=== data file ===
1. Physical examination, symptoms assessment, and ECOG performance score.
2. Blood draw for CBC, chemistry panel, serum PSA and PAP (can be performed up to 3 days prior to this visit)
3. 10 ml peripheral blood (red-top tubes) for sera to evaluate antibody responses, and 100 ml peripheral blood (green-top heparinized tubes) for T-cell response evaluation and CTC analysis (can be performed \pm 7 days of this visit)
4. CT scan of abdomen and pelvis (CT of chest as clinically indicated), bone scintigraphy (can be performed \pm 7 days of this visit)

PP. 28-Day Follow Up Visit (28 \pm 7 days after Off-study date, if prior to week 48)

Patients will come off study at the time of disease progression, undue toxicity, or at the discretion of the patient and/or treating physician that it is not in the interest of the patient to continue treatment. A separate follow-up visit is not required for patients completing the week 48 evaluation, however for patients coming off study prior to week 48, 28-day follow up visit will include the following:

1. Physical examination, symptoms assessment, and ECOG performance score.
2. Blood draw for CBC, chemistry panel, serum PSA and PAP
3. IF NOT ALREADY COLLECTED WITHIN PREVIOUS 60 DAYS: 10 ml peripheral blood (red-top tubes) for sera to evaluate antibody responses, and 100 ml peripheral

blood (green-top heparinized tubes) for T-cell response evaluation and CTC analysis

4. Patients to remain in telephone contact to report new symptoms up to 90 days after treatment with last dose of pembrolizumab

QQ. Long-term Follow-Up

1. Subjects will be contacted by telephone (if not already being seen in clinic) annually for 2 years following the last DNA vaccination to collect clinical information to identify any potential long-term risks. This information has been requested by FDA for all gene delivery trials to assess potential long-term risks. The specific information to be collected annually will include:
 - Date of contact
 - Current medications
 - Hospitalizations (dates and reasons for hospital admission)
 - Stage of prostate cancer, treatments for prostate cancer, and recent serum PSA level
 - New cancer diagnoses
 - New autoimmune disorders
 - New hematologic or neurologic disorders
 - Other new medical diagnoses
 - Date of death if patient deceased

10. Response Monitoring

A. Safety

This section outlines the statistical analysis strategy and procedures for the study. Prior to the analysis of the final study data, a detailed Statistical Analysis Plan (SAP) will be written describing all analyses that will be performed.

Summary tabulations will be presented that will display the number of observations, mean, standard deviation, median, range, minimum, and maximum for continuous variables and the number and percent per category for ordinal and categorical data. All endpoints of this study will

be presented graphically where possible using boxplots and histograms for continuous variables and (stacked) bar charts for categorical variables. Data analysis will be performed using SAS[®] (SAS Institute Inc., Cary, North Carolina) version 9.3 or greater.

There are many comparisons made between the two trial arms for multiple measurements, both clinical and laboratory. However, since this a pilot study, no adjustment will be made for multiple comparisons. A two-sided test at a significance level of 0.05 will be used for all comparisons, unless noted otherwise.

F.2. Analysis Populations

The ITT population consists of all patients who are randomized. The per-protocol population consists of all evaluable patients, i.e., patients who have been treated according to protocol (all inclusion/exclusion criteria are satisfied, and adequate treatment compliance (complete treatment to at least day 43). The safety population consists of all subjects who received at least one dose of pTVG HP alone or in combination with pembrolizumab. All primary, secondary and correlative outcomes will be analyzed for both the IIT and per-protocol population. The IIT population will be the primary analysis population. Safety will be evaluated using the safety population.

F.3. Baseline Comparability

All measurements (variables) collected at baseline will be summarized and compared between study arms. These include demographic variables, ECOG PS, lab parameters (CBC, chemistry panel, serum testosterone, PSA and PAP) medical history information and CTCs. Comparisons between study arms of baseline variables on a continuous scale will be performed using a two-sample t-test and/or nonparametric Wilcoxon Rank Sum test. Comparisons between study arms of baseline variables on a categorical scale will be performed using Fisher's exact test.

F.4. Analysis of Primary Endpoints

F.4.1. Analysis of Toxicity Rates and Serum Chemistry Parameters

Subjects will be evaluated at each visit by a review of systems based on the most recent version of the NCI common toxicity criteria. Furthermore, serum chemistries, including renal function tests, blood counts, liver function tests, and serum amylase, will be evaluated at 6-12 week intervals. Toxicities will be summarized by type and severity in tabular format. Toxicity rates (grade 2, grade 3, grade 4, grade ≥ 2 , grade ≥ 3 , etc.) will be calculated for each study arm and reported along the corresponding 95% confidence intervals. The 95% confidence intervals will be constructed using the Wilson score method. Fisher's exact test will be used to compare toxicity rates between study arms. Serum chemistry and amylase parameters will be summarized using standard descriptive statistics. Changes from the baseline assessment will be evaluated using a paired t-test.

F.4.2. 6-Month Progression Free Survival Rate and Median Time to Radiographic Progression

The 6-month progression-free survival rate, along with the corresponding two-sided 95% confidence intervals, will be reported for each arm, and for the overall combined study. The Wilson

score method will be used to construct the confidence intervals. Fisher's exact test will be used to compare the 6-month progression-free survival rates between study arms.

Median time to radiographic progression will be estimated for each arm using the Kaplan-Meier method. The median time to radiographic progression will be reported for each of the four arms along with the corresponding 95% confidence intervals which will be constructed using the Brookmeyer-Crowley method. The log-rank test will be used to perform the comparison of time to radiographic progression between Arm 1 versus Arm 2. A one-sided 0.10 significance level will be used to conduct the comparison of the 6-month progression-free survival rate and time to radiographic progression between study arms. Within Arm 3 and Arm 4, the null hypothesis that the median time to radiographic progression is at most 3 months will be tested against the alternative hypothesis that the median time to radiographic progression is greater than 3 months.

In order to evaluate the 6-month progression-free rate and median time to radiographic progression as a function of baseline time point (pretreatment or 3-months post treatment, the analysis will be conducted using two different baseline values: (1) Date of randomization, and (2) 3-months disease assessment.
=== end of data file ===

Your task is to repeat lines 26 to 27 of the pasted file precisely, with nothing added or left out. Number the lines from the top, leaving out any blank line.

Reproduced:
Summary tabulations will be presented that will display the number of observations, mean, standard deviation, median, range, minimum, and maximum for continuous variables and the number and percent per category for ordinal and categorical data. All endpoints of this study will

be presented graphically where possible using boxplots and histograms for continuous variables and (stacked) bar charts for categorical variables. Data analysis will be performed using SAS[®] (SAS Institute Inc., Cary, North Carolina) version 9.3 or greater.